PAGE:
Museu da Crise was invited to participate in the Lisbon Architecture Triennale 2013, as part of Associated Projects programme ‘But is it Architecture?’. The triennial examines, encourages and promotes architecture in the broadest sense, both in theory and in practice. ‘Close, Closer’, the third edition of the triennial, portrays architecture as a living, social and artistic force. During the triennial Museu da Crise explored the potential of domestic strategies and parallel economies, which have a strong presence in contemporary society as counter movements, by expanding these strategies from the private, into the community sphere. Museu da Crise does this by implementing them into the existing visible and invisible infrastructures of the city and the urban environment. By doing so, Museu da Crise wants to liberate the basic human needs from the whims of the free market and make them freely accessible to all. Even in times of crisis.
Since the title Museu da Crise had proven to be a strong metaphor to engage people in the project and also to stimulate creativity, it was decided to strengthen and expand this by over a period of six weeks opening the five different departments of the Museu during the triennial. The first department that opened was the Emerging Collection Department. The collection houses all artistic products that emanate from Museu da Crise activities. The Unofficial Education Department was next. Within this department the Museu develops activities to stimulate active citizenship and a series of interactive print and augmented reality interventions in public space and the triennial exhibitions was created and presented.
Recognising the importance of local roots to make a project as Museu da Crise sustainable and continuous, the Alternative Communication Department was established, mapping and inviting local initiatives to join the project and to spread the word within their respective communities.
To mark the opening of the Subversive Research Department, Museu da Crise organised the ‘UnConference’ Shifting Urban Paradigms that delved into topics such as urban resilience, sustainable construction, urban agriculture, ecological literacy, social economies and active citizenship.
The last department to be opened was the Parallel Action Department. During its presence in Lisbon for the triennial, Museu da Crise executed a series of artistic interventions in public space. The interventions vary from applying graffiti to putting up a clothesline on a busy traffic point. All these interventions were documented. This documentation, together with some of the materials used to represent the different interventions, was presented on the closing event. Based on the documentation a book and film were created that were both presented during the closing week of the triennial. The fiction of the book is set in Lisbon somewhere in an unidentified future. All sorts of scenarios about public uprisings and civil disobedience are played out. The film, a video essay, is the second part of the Museu da Crise film and continues where the first part made in Guimarães ended focussing on the status quo and the actions citizens can take to contribute to the process of the museumification of crisis.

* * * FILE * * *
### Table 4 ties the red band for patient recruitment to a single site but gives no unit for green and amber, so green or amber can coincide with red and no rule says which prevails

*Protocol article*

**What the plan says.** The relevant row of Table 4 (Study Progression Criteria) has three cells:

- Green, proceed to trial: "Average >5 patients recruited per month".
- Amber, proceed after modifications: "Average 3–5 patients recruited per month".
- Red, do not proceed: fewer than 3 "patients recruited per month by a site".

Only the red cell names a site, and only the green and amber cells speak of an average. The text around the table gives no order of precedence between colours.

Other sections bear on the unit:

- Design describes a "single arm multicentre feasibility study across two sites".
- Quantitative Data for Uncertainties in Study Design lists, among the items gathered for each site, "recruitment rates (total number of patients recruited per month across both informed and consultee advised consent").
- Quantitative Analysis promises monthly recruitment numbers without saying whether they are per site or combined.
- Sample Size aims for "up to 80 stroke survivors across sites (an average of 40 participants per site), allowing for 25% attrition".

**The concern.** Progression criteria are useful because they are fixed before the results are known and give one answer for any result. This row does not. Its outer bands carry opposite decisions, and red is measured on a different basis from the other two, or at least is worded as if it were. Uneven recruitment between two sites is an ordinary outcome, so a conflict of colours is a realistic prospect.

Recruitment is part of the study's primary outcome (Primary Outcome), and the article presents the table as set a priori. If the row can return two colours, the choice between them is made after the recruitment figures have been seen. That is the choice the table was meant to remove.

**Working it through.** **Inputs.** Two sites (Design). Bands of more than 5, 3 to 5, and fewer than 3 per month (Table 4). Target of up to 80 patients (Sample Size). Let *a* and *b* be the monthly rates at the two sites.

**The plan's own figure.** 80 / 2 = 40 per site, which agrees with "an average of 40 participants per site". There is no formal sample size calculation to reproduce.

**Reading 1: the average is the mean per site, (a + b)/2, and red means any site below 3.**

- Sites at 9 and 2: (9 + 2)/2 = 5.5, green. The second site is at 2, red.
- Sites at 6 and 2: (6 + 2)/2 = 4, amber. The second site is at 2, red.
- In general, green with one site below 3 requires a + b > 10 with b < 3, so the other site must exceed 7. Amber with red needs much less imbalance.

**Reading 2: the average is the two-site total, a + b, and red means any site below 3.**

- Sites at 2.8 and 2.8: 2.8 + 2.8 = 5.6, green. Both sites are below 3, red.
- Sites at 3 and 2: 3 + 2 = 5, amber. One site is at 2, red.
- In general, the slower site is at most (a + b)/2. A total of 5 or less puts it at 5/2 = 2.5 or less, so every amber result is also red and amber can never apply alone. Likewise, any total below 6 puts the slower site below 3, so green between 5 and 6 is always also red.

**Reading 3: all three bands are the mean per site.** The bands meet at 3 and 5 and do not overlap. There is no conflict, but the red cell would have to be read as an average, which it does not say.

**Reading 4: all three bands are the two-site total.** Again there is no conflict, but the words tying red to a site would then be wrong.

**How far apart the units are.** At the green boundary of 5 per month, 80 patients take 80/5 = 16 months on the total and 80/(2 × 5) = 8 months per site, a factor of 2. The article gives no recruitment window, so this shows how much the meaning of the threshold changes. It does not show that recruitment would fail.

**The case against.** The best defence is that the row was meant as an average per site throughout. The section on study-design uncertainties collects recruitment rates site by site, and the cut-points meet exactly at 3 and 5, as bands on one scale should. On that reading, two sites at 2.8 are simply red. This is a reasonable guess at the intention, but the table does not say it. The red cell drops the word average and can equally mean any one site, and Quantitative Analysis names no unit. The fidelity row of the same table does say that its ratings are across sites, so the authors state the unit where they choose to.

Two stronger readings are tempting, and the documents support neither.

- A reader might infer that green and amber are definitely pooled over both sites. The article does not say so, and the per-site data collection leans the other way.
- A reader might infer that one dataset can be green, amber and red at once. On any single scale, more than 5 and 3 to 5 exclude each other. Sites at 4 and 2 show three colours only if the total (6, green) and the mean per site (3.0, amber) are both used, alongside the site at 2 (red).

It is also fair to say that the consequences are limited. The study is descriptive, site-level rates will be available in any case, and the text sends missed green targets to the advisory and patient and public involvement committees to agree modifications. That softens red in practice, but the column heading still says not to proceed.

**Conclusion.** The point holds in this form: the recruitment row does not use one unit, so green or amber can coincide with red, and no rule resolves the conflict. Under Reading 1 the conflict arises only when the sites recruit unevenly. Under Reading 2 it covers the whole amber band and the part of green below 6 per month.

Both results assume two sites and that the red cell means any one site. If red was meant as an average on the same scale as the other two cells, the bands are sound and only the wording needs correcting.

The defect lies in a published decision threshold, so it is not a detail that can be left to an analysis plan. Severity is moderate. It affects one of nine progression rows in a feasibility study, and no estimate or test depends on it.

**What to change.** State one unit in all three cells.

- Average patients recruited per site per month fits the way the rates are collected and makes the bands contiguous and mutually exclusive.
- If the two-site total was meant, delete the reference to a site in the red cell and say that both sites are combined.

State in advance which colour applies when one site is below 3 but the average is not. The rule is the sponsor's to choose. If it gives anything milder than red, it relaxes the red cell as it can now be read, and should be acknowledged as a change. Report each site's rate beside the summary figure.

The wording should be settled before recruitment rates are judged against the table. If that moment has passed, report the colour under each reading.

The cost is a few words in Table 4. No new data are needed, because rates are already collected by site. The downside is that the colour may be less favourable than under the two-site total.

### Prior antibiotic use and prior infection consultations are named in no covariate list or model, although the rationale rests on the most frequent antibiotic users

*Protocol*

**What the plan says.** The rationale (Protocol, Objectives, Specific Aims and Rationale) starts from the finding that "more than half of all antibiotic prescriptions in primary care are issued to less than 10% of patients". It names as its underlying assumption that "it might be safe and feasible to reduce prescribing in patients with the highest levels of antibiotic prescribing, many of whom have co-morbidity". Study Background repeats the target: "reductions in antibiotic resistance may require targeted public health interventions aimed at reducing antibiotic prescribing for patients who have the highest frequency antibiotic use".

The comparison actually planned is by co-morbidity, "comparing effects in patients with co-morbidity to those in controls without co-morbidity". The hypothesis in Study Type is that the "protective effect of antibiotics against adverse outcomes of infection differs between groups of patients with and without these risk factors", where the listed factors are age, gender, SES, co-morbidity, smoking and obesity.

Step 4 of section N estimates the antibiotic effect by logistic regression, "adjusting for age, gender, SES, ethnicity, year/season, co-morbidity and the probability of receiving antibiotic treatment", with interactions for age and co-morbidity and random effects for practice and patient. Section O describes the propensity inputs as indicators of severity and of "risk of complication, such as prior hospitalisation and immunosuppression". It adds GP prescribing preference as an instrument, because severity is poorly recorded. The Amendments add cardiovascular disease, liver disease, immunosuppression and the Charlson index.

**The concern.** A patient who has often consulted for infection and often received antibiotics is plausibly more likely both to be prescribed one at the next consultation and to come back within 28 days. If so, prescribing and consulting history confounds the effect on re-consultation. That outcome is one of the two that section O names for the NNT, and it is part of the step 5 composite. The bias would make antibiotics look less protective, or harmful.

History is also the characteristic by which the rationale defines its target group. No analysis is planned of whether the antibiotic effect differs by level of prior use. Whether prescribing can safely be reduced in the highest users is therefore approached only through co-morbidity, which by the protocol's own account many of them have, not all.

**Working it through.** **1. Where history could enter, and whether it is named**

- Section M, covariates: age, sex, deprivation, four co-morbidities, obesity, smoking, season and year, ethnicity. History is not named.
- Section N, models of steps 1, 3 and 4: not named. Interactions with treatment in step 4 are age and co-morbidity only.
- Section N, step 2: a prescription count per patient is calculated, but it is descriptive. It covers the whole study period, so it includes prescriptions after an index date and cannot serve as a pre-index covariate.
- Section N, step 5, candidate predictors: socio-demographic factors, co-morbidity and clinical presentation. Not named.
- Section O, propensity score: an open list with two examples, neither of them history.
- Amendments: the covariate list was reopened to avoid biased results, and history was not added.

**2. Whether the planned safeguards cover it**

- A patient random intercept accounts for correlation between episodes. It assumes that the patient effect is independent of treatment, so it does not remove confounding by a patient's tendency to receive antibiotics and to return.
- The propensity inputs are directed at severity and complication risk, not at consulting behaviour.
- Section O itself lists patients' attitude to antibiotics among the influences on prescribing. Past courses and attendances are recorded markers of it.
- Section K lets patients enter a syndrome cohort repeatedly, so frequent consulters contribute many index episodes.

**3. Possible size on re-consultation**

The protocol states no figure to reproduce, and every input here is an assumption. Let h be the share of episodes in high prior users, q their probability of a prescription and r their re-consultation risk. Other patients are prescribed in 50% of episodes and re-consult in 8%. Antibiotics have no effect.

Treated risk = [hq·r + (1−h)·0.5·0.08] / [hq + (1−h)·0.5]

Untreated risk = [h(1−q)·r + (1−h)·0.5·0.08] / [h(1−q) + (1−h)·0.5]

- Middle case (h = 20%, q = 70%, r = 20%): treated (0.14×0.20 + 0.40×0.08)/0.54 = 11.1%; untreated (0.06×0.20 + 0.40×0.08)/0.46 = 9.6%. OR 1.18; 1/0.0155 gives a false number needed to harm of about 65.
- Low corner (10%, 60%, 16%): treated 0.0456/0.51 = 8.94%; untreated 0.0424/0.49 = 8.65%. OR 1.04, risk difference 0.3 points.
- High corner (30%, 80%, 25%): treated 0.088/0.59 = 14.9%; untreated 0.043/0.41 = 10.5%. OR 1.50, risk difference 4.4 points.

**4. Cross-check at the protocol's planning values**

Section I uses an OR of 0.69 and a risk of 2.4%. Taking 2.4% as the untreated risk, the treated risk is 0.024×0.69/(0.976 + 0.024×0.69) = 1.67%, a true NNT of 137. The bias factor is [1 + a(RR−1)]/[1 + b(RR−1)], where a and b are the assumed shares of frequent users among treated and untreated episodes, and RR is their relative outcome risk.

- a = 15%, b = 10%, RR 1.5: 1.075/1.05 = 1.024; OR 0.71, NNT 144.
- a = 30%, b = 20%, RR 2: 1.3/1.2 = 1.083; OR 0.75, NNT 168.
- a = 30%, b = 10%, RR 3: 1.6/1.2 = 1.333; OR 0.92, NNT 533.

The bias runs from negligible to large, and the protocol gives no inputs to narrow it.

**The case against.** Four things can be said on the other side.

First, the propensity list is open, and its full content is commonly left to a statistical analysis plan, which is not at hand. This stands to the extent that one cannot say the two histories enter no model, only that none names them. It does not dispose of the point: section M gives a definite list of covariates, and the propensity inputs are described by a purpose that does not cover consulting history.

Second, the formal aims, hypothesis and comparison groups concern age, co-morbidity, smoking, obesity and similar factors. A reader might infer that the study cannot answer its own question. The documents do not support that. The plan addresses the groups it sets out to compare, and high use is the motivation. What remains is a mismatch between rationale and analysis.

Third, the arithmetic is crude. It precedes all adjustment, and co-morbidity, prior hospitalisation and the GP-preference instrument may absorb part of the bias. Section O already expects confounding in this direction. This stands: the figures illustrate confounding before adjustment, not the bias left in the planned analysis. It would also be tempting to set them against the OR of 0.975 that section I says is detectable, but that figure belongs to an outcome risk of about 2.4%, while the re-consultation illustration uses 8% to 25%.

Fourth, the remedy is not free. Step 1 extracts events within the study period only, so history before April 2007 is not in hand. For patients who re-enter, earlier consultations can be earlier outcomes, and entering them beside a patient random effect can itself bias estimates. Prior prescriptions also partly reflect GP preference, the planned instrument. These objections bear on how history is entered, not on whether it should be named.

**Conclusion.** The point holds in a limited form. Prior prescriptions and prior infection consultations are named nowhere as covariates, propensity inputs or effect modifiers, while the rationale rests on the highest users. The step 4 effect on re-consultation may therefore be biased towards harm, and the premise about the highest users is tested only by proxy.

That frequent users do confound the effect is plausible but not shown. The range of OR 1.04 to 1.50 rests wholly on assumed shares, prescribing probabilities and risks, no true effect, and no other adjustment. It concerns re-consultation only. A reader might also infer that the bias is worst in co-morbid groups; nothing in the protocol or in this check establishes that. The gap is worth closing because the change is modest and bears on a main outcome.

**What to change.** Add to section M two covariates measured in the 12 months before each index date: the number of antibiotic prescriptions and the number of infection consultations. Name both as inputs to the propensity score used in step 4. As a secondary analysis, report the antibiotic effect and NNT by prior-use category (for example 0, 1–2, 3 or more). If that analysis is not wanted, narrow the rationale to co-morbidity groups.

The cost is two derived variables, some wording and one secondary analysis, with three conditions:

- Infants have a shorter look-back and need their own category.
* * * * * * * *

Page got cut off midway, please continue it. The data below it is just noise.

Read more about Museu da Crise.
Paralel Action Department
Series of 50 printed video stills [14 x 7,3 cm], contrasting images of a modern shopping mall with abandoned houses in the centre of Lisbon.
Street installation consisting of ‘botanic cards’ with information about edible weeds. The card contains a botanic drawing of the plant, its characteristics and nutritional information as well a simple recipe. The cards were put next to the plants in question and were made out of laminated paper and a metal structure with 50 x 25 cm.
Workshop on how to build low-cost solar powered lamps and installation with solar powered lamps in a social housing project where the public lighting had been out of order for years.
Graffiti on the streets of Lisbon, with messages in Portuguese about the benefits of walking, based on international scientific research. Six stencils of 70 x 50 cm made out of white fibrous paper with white graffiti paint.
Installation made of a clothesline, white clothes and wooden clothespins next to a bus, train and boat station. Poster explaining that people could exchange clothes or take the items they need. After a couple of hours, almost all white clothes were gone and replaced with new colourful clothes. In collaboration with performers from c.e.m – centro em movimento.
Installation with stickers at bus stops that facilitate sharing rides and costs, using the existing public transport infrastructures. [10 x 15 cm each sticker]